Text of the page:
Last month, I did a quick review of Clinton vs. Trump on small business policy. Today, I’m taking a look at how the candidates compare on technology and innovation policies. My analysis focuses tightly on issues directly related to technology and innovation, and does not cover other important related areas like education or workforce policies. This is a very brief review. For greater detail, I would suggest reviewing an excellent recent analysis from my colleagues at the Information Technology and Innovation Foundation, from which I’ve borrowed a bit.
A quick glance at the candidate’s websites and policy documents would make you think it’s 1992 again. The contesting positions of the two candidates remind me of similar debates between Bill Clinton, George Bush, and Ross Perot. On one side, we have Donald Trump as the advocate of trickle down. His program appears to rely almost exclusively cutting taxes and regulations. In the process, this opening of the economy will stimulate business growth and create numerous other benefits for the economy. Trump adds a Perot-ian spin with this tough talk on trade, pushing for a much tougher stance on trade enforcement. Beyond these general guidelines, Trump is silent on nearly all other aspects of what we would consider technology and innovation policies.
If Trump is channeling Bush I and Perot, Hillary Clinton is channeling the “Putting People First” plan of her husband’s first Presidential campaign. The issues are updated—after all, the World Wide Web barely existed in 1992. However, her plans have a “New Democrat” feel to me—with their heavy focus on policy nudges, small scale reforms, lower cost tax breaks, and the like.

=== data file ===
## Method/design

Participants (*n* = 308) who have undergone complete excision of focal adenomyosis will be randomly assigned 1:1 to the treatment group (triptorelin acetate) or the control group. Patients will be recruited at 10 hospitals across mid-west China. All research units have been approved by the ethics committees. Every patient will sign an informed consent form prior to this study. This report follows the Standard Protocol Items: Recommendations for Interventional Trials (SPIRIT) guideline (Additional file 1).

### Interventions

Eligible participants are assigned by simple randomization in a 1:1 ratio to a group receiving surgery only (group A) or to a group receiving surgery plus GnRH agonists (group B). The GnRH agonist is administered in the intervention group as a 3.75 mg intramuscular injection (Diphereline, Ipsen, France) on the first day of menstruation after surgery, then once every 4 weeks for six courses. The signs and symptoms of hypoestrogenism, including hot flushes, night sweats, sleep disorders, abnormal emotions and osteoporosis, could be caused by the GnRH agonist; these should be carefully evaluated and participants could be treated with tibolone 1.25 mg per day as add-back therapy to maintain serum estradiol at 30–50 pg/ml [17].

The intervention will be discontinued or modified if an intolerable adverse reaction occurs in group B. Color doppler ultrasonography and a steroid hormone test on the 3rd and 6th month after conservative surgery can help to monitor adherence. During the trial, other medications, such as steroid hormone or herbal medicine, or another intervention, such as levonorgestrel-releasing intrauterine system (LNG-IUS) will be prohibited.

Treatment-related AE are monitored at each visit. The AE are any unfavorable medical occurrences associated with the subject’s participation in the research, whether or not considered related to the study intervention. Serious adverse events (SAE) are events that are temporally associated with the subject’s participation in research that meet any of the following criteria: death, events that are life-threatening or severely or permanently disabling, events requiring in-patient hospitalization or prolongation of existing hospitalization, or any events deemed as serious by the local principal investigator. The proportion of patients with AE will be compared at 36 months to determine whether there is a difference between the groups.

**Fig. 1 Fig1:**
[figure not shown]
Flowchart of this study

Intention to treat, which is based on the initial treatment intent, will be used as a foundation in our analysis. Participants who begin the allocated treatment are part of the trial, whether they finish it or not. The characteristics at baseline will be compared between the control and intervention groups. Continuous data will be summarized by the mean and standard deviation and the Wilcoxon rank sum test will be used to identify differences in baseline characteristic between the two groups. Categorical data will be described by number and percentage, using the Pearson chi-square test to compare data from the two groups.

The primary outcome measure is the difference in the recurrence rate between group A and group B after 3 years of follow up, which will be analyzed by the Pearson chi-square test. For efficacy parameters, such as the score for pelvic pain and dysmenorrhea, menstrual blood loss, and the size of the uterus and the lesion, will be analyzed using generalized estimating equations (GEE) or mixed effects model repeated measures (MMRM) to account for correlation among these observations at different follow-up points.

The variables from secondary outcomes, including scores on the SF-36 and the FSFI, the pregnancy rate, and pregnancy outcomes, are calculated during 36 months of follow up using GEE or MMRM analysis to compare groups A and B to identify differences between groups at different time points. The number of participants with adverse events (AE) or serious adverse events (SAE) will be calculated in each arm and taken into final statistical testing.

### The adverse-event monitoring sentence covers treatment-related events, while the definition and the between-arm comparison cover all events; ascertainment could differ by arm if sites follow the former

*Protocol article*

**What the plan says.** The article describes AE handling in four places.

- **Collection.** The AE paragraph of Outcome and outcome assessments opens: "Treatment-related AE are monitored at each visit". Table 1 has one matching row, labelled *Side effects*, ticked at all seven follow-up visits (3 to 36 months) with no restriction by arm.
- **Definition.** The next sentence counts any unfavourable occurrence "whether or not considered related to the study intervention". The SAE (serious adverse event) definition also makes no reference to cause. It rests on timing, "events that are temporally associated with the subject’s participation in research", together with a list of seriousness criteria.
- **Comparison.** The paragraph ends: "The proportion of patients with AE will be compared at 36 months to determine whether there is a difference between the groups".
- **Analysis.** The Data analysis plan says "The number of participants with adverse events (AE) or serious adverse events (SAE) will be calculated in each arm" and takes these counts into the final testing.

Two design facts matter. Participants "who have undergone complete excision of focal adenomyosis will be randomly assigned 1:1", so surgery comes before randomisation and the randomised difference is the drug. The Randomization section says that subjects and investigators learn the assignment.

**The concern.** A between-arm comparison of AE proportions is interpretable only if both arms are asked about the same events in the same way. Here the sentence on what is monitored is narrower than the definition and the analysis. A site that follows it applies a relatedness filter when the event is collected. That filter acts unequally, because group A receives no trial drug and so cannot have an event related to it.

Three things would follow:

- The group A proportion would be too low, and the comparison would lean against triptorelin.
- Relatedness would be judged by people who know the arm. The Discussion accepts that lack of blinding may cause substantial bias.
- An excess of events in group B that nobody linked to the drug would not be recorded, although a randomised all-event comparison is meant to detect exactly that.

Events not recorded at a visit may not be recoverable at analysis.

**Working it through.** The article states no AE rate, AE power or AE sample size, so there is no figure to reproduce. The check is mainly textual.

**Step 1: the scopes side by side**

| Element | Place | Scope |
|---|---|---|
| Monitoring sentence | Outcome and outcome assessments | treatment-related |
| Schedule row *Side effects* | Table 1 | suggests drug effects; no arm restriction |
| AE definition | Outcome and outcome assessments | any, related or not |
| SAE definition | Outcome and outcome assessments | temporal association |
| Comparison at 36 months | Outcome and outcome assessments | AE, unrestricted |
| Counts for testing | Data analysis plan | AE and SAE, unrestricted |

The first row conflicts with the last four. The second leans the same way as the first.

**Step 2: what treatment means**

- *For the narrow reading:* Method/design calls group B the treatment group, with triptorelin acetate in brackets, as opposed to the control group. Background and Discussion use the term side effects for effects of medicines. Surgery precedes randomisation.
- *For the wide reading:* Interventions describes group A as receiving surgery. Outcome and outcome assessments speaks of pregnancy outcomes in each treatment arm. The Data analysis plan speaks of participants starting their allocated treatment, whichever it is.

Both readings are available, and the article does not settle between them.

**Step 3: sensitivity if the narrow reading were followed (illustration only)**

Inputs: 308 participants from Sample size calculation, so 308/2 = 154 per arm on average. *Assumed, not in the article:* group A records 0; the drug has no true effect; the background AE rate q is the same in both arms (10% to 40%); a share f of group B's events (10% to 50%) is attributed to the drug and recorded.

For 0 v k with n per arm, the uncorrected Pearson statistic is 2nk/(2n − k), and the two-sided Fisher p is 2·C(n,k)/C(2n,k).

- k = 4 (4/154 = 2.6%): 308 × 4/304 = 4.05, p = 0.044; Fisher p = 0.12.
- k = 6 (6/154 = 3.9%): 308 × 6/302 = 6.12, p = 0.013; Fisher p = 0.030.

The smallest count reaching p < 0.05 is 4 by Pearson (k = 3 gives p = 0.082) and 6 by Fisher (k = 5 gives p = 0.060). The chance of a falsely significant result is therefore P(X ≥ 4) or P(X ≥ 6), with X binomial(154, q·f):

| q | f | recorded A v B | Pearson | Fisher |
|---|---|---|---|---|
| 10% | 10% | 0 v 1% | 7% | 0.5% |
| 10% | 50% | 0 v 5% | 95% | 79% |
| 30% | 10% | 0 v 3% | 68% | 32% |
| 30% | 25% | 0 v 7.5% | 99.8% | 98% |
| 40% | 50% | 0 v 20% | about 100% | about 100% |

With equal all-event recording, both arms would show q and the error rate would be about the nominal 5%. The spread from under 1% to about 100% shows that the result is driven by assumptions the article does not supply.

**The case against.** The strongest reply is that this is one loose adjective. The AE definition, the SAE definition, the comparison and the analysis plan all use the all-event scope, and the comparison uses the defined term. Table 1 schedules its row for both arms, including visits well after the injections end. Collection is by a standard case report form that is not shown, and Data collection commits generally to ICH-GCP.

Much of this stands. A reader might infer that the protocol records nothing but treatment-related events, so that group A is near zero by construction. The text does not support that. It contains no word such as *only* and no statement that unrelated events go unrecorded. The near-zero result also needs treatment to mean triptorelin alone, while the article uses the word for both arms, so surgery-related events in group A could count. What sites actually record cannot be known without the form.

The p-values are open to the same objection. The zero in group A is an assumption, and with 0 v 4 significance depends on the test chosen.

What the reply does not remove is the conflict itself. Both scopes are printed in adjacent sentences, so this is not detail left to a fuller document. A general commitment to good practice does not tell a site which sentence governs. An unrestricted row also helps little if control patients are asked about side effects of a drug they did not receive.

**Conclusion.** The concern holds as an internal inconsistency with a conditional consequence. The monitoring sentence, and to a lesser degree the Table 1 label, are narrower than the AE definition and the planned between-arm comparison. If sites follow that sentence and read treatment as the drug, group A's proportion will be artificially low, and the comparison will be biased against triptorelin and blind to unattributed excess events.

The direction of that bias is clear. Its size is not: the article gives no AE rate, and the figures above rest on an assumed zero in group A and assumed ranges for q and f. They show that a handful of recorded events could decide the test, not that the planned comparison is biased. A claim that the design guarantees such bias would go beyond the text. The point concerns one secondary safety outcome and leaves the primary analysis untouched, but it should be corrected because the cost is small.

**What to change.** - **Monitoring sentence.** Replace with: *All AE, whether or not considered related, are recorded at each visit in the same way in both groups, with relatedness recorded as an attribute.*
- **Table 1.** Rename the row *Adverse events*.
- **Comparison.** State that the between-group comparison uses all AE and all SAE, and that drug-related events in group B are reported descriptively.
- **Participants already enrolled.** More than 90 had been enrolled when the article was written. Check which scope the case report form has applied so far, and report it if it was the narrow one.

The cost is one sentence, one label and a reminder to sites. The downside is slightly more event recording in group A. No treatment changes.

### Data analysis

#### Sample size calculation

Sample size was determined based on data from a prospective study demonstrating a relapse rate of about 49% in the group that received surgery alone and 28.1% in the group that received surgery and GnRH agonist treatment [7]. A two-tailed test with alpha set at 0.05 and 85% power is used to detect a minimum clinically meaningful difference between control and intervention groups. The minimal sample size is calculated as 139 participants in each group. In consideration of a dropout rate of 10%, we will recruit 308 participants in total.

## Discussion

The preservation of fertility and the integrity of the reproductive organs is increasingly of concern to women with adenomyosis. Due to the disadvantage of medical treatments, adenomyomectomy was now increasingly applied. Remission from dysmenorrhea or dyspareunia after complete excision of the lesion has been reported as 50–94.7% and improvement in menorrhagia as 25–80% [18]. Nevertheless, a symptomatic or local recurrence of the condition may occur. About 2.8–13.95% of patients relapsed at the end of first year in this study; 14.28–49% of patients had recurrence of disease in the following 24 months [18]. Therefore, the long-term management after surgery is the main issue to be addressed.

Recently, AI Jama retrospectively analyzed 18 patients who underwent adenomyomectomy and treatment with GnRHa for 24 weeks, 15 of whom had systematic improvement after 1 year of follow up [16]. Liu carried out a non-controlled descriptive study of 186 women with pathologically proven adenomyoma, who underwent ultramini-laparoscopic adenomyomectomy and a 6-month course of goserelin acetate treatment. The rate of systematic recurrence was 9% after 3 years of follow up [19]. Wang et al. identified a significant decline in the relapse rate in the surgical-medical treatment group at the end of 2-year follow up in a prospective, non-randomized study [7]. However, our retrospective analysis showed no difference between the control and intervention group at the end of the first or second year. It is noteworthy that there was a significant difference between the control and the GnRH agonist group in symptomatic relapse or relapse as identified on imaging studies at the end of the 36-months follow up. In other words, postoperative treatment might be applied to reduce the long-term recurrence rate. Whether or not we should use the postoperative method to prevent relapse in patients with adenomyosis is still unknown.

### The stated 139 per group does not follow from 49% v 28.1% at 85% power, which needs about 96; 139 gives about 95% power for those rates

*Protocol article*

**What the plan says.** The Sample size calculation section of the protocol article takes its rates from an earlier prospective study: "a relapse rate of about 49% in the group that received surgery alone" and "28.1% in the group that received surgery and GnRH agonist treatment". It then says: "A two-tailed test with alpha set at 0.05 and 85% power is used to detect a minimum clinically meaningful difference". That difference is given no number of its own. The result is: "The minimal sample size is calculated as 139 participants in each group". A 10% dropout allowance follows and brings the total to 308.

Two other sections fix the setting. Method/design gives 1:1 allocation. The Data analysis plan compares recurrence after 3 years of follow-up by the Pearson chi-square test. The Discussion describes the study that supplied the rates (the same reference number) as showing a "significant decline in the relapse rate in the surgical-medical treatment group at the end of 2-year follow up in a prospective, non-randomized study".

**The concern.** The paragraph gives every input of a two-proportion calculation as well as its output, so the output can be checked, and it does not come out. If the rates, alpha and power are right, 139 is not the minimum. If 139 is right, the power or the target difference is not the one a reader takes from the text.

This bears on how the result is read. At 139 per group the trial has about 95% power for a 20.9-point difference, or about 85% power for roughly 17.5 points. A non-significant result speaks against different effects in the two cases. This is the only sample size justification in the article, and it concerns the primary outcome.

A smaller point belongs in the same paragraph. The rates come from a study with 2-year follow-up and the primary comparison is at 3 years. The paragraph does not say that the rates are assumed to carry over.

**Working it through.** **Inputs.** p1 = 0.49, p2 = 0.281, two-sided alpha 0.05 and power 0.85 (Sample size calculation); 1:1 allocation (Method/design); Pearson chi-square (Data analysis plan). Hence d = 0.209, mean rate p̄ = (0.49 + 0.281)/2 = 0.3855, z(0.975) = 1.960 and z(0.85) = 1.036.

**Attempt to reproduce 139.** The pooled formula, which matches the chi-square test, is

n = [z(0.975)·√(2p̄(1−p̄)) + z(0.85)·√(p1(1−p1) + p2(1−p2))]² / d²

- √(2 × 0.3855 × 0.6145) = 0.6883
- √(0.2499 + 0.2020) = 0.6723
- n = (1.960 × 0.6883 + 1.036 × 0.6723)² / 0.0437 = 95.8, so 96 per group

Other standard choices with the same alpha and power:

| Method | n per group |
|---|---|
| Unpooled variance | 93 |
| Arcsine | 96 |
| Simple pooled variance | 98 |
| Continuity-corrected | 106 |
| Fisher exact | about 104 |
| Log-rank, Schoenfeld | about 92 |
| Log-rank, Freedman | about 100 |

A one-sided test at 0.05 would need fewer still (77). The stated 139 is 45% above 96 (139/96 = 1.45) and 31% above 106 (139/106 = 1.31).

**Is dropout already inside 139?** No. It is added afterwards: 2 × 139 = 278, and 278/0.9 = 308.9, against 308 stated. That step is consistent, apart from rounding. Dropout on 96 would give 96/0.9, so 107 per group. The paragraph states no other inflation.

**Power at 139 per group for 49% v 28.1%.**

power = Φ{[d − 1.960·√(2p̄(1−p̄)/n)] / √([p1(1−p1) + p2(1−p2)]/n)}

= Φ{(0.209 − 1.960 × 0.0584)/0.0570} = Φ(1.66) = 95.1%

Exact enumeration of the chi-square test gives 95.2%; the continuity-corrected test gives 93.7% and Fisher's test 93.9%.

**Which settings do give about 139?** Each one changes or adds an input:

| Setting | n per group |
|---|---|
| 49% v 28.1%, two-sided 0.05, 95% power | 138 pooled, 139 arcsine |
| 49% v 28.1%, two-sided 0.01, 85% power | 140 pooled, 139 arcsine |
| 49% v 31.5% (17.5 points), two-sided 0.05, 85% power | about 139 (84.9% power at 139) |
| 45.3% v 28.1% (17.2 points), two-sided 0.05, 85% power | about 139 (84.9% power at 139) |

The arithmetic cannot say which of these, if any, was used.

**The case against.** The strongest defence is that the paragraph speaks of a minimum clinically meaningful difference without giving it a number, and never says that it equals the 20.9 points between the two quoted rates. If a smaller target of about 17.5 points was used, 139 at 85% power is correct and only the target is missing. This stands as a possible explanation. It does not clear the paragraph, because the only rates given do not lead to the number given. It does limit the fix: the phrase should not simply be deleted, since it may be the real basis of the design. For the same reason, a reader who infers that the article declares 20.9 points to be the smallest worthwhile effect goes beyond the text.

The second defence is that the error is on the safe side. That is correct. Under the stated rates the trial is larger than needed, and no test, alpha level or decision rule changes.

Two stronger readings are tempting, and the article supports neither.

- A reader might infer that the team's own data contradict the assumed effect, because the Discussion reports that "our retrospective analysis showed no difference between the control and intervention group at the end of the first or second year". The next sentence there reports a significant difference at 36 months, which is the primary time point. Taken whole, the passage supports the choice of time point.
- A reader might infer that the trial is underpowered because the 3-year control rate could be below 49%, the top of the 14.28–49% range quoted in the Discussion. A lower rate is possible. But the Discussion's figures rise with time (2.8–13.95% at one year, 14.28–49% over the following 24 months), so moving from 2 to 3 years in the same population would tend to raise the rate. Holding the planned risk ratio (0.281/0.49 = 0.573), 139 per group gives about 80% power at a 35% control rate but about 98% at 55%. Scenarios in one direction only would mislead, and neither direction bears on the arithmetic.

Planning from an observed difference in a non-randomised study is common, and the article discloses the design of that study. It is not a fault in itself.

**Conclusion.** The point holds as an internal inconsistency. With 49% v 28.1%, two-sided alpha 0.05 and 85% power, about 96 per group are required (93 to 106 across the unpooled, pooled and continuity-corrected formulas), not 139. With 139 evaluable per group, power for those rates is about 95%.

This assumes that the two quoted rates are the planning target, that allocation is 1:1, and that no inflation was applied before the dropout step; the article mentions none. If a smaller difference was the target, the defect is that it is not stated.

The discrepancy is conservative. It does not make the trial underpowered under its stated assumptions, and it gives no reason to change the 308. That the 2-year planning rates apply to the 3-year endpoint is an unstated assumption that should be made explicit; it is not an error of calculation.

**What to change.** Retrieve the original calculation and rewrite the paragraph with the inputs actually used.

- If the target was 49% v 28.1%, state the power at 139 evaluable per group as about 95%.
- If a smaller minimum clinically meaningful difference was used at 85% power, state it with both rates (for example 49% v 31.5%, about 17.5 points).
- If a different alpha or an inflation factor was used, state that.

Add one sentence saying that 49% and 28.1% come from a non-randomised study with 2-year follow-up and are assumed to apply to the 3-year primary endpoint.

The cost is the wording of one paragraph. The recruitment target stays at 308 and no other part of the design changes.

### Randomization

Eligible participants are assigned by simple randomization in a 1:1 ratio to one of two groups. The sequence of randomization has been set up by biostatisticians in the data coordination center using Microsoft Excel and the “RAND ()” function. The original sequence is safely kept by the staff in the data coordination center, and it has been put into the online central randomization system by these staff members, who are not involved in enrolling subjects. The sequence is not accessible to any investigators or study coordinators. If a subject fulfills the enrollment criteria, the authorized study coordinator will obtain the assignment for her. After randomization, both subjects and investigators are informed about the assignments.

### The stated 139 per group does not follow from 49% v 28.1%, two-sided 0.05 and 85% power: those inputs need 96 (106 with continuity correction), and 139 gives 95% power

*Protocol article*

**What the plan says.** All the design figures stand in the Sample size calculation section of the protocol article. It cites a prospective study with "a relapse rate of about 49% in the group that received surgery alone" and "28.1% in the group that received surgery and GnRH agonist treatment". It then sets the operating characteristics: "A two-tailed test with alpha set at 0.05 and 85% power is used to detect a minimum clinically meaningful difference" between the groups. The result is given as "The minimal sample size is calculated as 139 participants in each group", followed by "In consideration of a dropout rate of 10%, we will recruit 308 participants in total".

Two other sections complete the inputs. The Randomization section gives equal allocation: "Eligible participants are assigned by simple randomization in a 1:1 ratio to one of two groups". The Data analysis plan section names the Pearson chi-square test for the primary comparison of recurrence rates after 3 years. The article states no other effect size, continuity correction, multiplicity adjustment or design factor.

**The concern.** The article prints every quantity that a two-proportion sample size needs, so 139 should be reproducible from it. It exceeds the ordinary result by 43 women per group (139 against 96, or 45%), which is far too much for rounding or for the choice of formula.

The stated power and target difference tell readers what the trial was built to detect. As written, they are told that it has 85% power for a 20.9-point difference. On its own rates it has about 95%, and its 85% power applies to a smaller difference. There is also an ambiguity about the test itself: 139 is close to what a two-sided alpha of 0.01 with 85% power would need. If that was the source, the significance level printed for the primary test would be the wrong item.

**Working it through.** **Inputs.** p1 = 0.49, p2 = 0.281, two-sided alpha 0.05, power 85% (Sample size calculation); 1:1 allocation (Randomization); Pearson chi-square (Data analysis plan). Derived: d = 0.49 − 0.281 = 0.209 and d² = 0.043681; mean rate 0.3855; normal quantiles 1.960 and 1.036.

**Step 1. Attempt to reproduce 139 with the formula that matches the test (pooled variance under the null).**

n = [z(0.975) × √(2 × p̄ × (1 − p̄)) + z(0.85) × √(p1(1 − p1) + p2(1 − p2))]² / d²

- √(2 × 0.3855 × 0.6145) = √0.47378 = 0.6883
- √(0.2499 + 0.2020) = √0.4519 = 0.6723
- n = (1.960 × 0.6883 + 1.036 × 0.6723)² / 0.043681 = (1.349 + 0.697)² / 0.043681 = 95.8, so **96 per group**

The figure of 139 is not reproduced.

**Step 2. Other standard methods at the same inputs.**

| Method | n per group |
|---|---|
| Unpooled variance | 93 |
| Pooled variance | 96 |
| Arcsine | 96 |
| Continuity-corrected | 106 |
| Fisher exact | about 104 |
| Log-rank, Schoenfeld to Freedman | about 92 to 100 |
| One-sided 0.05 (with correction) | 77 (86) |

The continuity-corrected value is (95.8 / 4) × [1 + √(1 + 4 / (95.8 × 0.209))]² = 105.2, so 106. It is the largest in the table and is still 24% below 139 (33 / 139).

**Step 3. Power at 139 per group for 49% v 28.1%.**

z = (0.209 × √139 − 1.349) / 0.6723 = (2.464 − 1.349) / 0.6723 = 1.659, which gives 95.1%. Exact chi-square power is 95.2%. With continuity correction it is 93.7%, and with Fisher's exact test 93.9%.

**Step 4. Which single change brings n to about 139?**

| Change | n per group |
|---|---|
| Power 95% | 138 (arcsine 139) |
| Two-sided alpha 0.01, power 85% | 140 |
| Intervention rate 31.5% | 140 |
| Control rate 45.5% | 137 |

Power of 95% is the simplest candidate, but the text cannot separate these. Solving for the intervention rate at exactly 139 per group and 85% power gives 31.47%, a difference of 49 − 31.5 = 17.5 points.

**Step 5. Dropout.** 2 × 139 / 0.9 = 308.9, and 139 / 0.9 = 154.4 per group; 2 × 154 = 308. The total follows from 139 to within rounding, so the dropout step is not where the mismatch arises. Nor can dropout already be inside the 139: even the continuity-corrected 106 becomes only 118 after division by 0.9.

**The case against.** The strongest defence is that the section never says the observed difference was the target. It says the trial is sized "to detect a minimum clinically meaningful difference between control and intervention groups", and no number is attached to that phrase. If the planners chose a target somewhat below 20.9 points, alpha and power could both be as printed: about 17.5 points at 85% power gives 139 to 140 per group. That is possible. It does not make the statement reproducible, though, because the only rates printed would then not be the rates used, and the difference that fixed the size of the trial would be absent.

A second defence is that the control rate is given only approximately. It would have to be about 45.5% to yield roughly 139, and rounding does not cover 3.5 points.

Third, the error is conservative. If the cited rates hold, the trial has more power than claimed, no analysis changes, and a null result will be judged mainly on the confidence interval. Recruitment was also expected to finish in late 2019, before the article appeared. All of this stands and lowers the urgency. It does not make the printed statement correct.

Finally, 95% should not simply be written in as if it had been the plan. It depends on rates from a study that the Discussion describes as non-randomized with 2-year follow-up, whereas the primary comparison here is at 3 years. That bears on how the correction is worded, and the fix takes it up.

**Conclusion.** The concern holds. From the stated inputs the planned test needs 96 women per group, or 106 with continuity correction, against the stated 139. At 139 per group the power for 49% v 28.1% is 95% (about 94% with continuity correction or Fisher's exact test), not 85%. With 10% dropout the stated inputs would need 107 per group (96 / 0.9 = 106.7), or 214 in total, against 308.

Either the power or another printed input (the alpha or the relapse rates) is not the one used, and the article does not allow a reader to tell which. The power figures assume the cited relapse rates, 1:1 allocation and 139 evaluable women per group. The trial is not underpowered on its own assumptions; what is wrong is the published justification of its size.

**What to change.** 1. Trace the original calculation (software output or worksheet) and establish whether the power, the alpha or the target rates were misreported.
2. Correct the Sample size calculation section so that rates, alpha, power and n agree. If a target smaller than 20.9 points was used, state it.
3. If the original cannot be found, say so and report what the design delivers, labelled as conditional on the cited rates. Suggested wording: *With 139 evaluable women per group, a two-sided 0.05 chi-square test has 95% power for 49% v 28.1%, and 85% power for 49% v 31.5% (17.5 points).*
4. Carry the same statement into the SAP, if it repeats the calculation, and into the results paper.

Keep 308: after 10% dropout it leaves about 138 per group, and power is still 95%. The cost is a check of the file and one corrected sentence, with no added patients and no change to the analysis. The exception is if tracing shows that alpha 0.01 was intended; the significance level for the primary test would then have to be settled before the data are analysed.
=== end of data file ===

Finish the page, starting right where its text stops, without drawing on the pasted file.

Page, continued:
Nonetheless, Clinton’s technology plans contain a lot of good ideas. In many ways, they present something of a wish list for technology policy wonks who have long pushed for many of these proposals. As in other parts of her agenda, her technology and innovation policies are a grab bag, and there is no shortage of new concepts and ideas. But, her core platform seems to revolve around the following concepts. She plans to: 1) Invest heavily in STEM education and training, 2) Support more open immigration policies to attract innovators and entrepreneurs, 3) Seek to use technology and innovations policies in ways that promote economic equity, and 4) Envision a more activist role for government more generally—especially when compared to candidate Trump.
Again—as in other issue areas, 2016 presents yet another clear choice when it comes to what technology and innovation policy will look like for the rest of the decade and beyond.